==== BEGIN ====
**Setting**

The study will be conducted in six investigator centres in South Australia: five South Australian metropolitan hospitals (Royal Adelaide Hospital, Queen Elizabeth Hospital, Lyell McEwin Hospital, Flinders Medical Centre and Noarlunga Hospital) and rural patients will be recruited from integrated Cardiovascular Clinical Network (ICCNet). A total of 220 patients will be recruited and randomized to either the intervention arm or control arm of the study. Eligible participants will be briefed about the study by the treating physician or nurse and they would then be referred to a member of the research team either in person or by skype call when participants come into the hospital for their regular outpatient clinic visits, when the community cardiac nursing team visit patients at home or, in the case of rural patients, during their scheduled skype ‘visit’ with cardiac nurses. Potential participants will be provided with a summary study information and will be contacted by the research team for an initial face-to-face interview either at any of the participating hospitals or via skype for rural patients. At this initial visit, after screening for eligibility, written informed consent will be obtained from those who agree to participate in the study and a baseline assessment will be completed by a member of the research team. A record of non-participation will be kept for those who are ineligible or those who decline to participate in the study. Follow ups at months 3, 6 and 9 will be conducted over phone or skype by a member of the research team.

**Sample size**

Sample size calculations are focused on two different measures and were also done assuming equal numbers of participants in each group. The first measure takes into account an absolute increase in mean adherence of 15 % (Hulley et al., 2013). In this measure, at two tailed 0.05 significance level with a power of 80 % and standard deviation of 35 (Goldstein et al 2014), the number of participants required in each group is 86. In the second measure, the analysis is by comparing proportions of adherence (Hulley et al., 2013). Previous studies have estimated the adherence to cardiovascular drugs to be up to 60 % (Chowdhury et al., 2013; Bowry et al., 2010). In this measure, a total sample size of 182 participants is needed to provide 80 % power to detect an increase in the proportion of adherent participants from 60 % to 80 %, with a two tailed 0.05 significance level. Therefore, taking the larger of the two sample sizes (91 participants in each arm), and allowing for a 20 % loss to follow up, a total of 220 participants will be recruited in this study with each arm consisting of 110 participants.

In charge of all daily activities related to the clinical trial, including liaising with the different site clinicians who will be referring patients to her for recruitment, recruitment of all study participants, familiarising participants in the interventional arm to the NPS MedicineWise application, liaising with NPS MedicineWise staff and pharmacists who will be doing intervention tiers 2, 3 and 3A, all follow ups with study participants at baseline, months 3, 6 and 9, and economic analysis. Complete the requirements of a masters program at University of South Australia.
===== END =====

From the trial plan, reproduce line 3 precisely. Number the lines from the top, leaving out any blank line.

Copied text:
**Sample size**